SEATTLE -- Three parents, three babies who died. All tragedies that happened at licensed day cares in Washington.
Michele Frank's 18-month-old baby girl, Jaclyn, died after being left unattended in a crib in a closed bedroom.
Jaclyn stood up, and reached out for a blinds cord hanging from a nearby closet. She became entangled in the cord and strangled.
In Kyle and Amanda Uphold's case, their day care provider swaddled their 5-month-old daughter, Eve, put her to sleep in a portable crib with loose bedding, and left the room for more than an hour. During her nap, eve rolled over and suffocated.
“There has to be some sort of real consequence and with our provider there was no real consequence for years and years. She didn’t take it seriously,” said Kyle Uphold.
Then there is Aileen Carrell. Her 3-½-month-old baby girl, Lucy, also died of SIDS on her first day at day care after the provider put her to sleep on her tummy.
“It seems to be a disregard for human life,” said Carrell.
In the case of Rhonda Hopson, the day care provider for the Uphold family, we found Eve wasn’t the only baby to die in her care. A 6-month-old boy named Graham Hazzard died of SIDS in her care in 2001.
For the next 12 years, Hopson racked up dozens of sleep-related safety violations, yet never lost her license to watch children.
State Rep. Ruth Kagi, D-Lake Forest Park, recently convened a work group to study safe sleep in day care centers and for in-home providers, to figure out how the Department of Early Learning (DEL) can better inspect for compliance and hold violators accountable.
“I asked them for written procedure, delineating what the consequences are and for having a clear process for what happens when someone is violating a safe sleep practice,” said Kagi.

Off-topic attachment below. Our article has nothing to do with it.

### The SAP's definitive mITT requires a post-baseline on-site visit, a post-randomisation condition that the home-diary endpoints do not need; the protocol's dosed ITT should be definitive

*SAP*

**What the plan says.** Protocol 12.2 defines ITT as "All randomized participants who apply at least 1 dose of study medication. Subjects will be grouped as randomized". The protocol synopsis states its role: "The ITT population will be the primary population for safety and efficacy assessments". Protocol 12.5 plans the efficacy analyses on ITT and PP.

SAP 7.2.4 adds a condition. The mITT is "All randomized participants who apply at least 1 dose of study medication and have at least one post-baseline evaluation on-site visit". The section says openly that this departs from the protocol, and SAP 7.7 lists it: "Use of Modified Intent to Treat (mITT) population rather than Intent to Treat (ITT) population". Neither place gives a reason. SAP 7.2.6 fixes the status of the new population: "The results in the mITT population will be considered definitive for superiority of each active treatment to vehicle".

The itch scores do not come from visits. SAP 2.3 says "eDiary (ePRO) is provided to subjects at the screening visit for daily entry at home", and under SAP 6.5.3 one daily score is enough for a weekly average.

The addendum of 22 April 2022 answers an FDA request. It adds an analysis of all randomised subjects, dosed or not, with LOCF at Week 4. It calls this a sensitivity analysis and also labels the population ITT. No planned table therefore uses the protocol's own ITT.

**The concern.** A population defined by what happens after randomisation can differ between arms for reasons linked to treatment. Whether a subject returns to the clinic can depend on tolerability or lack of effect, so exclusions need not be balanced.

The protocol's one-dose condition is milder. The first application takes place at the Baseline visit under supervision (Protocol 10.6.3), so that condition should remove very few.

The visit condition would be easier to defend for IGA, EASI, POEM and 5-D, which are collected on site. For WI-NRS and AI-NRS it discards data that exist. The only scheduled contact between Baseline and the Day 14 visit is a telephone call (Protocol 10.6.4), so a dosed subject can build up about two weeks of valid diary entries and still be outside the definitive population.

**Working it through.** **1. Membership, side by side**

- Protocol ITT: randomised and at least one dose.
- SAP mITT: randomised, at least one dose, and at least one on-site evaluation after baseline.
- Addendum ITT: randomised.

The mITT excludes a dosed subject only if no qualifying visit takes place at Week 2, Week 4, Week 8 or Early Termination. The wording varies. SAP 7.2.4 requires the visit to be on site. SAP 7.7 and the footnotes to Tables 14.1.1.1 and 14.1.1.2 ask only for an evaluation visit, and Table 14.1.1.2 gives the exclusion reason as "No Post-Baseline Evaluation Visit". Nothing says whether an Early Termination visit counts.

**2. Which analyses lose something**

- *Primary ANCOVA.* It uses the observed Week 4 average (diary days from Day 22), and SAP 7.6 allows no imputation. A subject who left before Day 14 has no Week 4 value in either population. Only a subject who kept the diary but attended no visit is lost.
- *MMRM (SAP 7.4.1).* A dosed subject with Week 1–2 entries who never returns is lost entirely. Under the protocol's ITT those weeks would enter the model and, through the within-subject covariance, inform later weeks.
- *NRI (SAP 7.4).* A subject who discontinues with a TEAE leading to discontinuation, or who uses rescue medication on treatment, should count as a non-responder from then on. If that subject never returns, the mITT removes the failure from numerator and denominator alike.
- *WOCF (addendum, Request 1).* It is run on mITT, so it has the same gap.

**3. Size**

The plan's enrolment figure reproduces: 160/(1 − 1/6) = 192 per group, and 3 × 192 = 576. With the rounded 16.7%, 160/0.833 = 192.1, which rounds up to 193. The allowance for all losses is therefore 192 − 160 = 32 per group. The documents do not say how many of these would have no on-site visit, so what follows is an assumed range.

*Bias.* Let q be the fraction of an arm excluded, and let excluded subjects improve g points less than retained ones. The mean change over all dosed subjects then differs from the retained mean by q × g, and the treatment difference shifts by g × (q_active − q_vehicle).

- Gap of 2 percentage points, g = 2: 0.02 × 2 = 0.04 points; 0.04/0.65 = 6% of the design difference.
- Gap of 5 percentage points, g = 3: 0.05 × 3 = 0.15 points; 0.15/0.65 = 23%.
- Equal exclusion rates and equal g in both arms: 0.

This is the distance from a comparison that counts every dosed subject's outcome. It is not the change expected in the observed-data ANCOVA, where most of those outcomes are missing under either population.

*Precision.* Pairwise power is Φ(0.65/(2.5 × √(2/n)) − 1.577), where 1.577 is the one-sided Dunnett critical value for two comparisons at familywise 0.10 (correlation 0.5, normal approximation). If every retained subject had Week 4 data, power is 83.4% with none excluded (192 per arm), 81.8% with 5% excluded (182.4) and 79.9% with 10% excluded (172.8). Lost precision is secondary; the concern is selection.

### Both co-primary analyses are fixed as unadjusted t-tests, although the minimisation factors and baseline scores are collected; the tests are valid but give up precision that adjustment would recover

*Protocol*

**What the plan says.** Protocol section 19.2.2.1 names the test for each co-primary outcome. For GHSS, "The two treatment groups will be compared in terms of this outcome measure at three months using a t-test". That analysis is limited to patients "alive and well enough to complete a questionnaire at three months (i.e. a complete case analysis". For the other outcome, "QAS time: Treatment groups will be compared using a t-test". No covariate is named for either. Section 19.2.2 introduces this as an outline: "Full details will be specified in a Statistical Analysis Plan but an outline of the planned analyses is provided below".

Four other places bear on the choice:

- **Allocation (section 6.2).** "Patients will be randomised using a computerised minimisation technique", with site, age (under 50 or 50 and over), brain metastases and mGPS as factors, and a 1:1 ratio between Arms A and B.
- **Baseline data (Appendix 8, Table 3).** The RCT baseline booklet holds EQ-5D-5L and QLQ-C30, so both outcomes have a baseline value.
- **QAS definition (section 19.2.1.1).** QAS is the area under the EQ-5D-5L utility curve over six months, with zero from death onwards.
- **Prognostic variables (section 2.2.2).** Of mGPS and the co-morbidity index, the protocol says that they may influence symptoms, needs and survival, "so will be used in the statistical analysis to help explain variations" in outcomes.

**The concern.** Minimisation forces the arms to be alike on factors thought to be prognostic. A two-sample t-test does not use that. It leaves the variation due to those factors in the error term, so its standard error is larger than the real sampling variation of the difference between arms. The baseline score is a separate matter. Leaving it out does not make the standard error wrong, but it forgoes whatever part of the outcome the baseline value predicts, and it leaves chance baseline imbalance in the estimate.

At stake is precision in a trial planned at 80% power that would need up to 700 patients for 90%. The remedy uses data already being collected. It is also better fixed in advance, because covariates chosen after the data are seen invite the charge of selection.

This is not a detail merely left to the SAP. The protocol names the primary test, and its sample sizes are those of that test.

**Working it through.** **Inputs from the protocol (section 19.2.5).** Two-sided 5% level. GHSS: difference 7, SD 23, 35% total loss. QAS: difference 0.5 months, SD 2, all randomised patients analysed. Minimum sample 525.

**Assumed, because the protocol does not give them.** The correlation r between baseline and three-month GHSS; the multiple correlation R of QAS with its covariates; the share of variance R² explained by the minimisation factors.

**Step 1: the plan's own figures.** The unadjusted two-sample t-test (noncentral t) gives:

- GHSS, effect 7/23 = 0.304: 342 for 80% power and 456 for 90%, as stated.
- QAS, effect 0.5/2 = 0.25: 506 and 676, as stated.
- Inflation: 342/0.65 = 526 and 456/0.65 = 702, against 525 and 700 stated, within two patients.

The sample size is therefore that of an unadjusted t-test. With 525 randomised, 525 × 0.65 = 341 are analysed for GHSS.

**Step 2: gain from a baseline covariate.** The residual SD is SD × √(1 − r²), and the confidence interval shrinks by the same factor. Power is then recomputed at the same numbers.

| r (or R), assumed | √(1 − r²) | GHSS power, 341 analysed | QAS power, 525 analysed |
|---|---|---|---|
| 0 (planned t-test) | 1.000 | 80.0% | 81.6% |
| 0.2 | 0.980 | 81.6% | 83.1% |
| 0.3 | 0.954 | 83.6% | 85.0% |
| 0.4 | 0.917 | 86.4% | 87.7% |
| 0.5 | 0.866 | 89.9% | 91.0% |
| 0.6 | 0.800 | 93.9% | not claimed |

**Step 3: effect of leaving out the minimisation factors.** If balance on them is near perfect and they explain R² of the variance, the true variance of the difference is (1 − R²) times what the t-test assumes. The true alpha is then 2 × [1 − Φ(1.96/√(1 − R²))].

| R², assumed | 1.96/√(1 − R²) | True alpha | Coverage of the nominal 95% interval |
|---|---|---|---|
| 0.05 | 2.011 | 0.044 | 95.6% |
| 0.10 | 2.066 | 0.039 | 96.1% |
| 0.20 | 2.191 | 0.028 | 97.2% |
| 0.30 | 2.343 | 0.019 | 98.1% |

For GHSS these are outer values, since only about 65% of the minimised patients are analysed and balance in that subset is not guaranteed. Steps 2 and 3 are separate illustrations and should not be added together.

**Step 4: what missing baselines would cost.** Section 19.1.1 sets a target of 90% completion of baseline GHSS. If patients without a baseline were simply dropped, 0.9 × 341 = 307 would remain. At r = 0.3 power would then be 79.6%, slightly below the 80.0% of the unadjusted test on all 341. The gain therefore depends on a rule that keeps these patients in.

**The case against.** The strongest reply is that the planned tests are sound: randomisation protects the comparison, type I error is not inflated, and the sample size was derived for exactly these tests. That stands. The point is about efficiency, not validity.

The state lawmaker is concerned because more than half of all child deaths in day care are SIDS-related. This past legislative session, Kagi sponsored a bill that would have revoked a day care provider’s license after a second sleep related safety violation, but the bill did not pass.
“We don’t have a 2 strikes and you’re out policy with any of our rules. It’s very much on a case-by-case basis. We want to work with providers and if they can change, we want to help them to do so,” said spokeswoman Amy Blondin.
Q13 FOX News Investigates requested the files of 20 day cares in Washington with the most violations, and found many were directly related to the way providers put babies to sleep.
At the Farias Child Care Center in Mattawa, inspectors found infants napping on sofas. Another baby was left unattended sleeping on an adult bed in a back room.
At the same day care, there were crib mattresses that didn’t fit the frames with loose bedding, and heavy blankets used to cover infants when they slept. All are risk factors for SIDS. The DEL eventually revoked this center’s license after a long list of many violations.
“Safe sleep is really important. We know that babies die when it’s not followed,” said Krista Cossalter-Sandberg, with the Northwest Infant Survival and SIDS Alliance.
The SIDS Alliance has worked diligently to educate parents and day care providers about the risks.
“We say ABC -- alone on their back in a crib. There should be no toys, no pillows, no bumpers and they should be monitored,” said Cossalter-Sandberg.
Yet, our investigation showed many day care providers didn't follow those guidelines. At one in-home day care in Everett, the provider told her assistants to put a fussy 8-month-old boy in a high chair and shut him inside a storage closet until he cried himself to sleep.
At other day care facilities we examined, inspectors found infants sleeping in bouncy seats and on their stomachs on the floor.
“One-third of all deaths in child care happen in the first week, and half of those are in the first day,” said Kagi.
When providers put babies to sleep in a position they’re not familiar with, the risk for SIDS skyrockets. It’s important to talk with your day care provider and ask to show you where your baby will be sleeping and stress they put them to sleep on their back with no blankets or toys in the crib.
“I think it’s unacceptable. I think there is a problem in our system for not holding people responsible who say they’re going to take care of other people’s children,” said Carrell.
While the state says it’s doing its best, parents who have suffered the ultimate loss feel more needs to be done to protect our most precious population.
Kagi says she plans to reintroduce legislation in January and pledges to continue to work with the Department of Early Learning to better protect kids in day care.
http://www.nwsids.org/ (Northwest Infant Survival & SIDS Alliance)